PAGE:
Societe Eram Shipping Company Limited (Respondents) and others v. Hong Kong and Shanghai Banking Corporation Limited (Appellants)
108. This is an important qualification. Just as the English court would not regard a foreign court as being a court of competent jurisdiction to discharge a debt recoverable here, so a foreign court would not regard our court as competent to discharge a debt recoverable there; and that was sufficient in itself to preclude the making of the order in respect of a foreign debt. Although in places this was described as a matter of discretion and in other places as a matter of principle, I think that the rationale was based on principle.
109. However that may be, I have no doubt that the issue should be regarded as one of principle. Our courts ought not to exercise an exorbitant jurisdiction contrary to generally accepted norms of international law and expect a foreign court to sort out the consequences. I do not share the Court of Appeal's confidence that the bank would have a restitutionary remedy under the law of Hong Kong. The cases indicate that it would not have such a remedy under English law in the converse case; compulsion of law connotes compliance with the order of a court of competent jurisdiction. It cannot safely be assumed that a foreign court would regard compliance with an order of a court whose jurisdiction it did not recognise as a sufficient basis for a restitutionary claim. Nor do I understand how a bank can properly debit a customer's account if it is not authorised to do so by the law which governs the account.
110. But it goes further than this. A restitutionary claim normally yields a personal remedy not a proprietary one. If the third party debt order does not have extraterritorial effect in the place where the account is kept, then the account itself is not affected by the order. Such an order cannot give priority in the judgment debtor's bankruptcy or over other execution creditors in the foreign jurisdiction. Indeed, having regard to the terms of section 183 of the Insolvency Act 1986, I do not see how it would prevail even against an English bankruptcy. The order must, as the Court of Appeal appreciated, operate in personam and compel the third party to make payment out of its own money with only such rights of recourse against the judgment debtor as the foreign court or the English law of bankruptcy may allow.
111. But this would not be to execute the judgment against the assets of the judgment debtor. It would not be a process of execution at all. As I have explained, the discharge of the debt owed by the third party to the judgment debtor is not merely a normal consequence of the order but the critical feature which makes the process one of execution. If the court cannot discharge the debt by force of its own order, it cannot make the order. If the debt is situate abroad, the court should not seek to evaluate the risk of the third party being compelled to pay twice. The only relevant question is whether the foreign court would regard the debt as automatically discharged by the order of the English court. Since this would be most unusual, it would be for the judgment creditor to establish.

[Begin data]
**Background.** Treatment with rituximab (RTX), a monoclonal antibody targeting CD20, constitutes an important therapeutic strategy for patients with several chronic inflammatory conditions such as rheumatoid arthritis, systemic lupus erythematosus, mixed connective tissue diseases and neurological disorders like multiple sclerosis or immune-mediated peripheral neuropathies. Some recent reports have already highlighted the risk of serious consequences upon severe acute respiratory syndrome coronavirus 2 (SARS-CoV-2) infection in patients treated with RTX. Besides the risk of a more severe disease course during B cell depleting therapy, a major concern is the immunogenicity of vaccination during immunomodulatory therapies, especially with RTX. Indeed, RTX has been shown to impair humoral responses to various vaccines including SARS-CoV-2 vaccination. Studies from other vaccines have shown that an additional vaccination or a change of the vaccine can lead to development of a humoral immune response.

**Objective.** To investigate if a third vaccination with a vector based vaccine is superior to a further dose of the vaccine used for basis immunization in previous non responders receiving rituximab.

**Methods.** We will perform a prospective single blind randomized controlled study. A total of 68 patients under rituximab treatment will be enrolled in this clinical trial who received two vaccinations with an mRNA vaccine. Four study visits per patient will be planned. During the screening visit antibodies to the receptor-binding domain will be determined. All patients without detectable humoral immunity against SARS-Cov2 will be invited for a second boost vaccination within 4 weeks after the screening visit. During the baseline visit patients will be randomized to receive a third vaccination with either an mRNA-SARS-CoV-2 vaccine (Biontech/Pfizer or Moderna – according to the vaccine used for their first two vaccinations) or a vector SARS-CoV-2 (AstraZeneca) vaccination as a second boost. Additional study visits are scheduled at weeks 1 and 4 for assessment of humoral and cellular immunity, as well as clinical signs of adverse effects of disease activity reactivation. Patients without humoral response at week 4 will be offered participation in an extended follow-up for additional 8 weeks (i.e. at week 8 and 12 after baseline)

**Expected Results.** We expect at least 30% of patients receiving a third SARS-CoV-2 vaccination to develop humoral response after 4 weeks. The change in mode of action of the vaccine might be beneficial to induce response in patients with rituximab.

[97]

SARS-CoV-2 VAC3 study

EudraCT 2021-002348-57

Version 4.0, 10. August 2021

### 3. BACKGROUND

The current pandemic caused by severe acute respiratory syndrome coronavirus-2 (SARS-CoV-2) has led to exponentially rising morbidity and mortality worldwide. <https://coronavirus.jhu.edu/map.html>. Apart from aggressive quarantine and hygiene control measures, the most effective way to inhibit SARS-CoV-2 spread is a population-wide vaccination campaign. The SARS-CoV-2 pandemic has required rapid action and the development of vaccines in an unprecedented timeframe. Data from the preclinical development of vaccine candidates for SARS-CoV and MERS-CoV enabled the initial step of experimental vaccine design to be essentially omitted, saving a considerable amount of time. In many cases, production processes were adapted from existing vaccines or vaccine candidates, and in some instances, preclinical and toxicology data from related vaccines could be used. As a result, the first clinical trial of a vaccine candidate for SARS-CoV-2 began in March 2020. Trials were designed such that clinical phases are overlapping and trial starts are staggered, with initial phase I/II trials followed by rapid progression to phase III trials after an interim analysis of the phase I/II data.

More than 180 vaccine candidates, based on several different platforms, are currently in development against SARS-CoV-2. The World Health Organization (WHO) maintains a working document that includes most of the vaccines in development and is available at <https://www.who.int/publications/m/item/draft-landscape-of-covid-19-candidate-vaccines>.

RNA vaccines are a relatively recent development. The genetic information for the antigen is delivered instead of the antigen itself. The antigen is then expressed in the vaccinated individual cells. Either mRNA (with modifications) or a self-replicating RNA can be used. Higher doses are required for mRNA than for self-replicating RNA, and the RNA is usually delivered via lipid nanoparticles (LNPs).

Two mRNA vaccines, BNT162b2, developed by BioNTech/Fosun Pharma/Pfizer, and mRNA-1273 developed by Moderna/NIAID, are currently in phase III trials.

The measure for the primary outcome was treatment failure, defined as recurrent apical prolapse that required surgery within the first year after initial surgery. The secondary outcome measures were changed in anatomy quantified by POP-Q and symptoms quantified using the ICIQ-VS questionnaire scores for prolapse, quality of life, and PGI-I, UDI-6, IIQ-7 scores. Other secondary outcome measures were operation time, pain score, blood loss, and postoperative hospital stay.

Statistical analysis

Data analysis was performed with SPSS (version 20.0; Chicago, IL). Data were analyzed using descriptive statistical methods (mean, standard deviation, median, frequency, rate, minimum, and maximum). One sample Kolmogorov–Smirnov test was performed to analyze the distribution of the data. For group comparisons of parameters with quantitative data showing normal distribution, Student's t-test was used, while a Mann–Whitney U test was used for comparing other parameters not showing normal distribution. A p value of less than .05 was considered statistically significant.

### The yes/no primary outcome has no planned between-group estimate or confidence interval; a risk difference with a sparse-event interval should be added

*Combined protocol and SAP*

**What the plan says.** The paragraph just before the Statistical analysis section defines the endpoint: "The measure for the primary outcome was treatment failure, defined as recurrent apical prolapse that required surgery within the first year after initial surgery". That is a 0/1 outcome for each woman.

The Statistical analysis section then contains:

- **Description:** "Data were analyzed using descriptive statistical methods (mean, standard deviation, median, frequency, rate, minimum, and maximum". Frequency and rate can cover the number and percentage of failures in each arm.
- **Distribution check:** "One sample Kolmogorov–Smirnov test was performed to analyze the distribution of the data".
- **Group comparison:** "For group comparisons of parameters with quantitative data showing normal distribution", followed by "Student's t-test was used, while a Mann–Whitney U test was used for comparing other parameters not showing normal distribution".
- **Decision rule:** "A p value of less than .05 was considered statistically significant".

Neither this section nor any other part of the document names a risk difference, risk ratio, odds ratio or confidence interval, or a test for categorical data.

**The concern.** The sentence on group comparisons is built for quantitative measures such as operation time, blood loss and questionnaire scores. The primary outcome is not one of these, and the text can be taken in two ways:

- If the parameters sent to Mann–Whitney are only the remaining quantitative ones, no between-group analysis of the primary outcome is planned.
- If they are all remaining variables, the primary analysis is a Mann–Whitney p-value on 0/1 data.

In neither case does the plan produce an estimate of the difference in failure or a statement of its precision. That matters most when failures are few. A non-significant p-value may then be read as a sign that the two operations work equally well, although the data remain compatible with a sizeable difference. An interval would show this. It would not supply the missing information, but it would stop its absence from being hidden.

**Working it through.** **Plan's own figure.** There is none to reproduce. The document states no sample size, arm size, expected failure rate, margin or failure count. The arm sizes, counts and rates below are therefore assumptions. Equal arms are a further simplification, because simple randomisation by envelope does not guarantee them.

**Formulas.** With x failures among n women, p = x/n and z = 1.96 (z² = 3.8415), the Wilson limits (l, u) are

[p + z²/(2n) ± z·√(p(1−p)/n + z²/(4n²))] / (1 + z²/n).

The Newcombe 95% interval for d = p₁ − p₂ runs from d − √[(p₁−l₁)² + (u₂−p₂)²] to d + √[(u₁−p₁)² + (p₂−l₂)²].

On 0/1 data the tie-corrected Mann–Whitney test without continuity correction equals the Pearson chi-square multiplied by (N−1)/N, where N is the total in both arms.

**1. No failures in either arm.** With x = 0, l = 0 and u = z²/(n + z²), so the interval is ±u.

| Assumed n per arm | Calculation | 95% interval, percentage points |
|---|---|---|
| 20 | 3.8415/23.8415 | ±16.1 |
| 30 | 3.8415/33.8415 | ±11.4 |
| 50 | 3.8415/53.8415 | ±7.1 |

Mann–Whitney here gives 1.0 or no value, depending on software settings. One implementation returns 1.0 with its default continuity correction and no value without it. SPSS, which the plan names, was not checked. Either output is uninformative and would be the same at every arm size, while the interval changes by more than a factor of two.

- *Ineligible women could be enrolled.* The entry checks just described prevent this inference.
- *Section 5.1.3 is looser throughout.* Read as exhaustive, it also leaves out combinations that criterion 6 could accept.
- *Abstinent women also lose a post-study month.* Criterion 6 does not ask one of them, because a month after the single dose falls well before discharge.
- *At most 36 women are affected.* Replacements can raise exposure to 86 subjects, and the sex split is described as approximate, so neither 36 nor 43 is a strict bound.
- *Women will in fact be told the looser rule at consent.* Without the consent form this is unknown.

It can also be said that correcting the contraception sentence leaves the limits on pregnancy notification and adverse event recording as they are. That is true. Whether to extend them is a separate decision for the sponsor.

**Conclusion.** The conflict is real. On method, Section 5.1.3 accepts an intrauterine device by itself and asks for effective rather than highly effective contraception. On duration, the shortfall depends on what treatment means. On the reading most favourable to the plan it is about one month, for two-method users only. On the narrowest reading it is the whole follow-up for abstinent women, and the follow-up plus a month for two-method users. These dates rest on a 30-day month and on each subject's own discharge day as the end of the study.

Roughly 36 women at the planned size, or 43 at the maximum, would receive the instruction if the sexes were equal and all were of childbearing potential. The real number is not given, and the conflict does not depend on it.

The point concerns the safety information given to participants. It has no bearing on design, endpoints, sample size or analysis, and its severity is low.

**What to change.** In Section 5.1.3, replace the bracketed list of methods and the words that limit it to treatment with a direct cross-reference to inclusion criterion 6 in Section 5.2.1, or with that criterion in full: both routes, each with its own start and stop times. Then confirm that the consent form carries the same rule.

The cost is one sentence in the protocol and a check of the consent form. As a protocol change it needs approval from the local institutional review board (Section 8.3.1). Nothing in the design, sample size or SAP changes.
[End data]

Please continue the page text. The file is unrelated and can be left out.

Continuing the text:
112. I wish to add one thing more. RSC, Order 49 has now been replaced by Part 72 of the Civil Procedure Rules, which is cast in more modern language. It is common ground that, as the editorial introduction states, the basic purpose of the rule remains unchanged. Unfortunately all reference to attachment has been dropped, and there is no longer any indication that the order has proprietary consequences. The words which formerly created an equitable charge at the interim stage have been replaced by a power to grant an injunction, which is normally a personal remedy. The straightforward language of Part 72 is deceptive. Its true nature cannot easily be understood without a knowledge of its history and antecedents. I do not, with respect, regard this as an altogether satisfactory state of affairs.
113. For these reasons, and for the further reasons contained in the speeches of my noble and learned friends Lord Bingham of Cornhill and Lord Hoffmann, I would allow the appeal, set aside the order of the Court of Appeal, and dismiss the application for a garnishee order.
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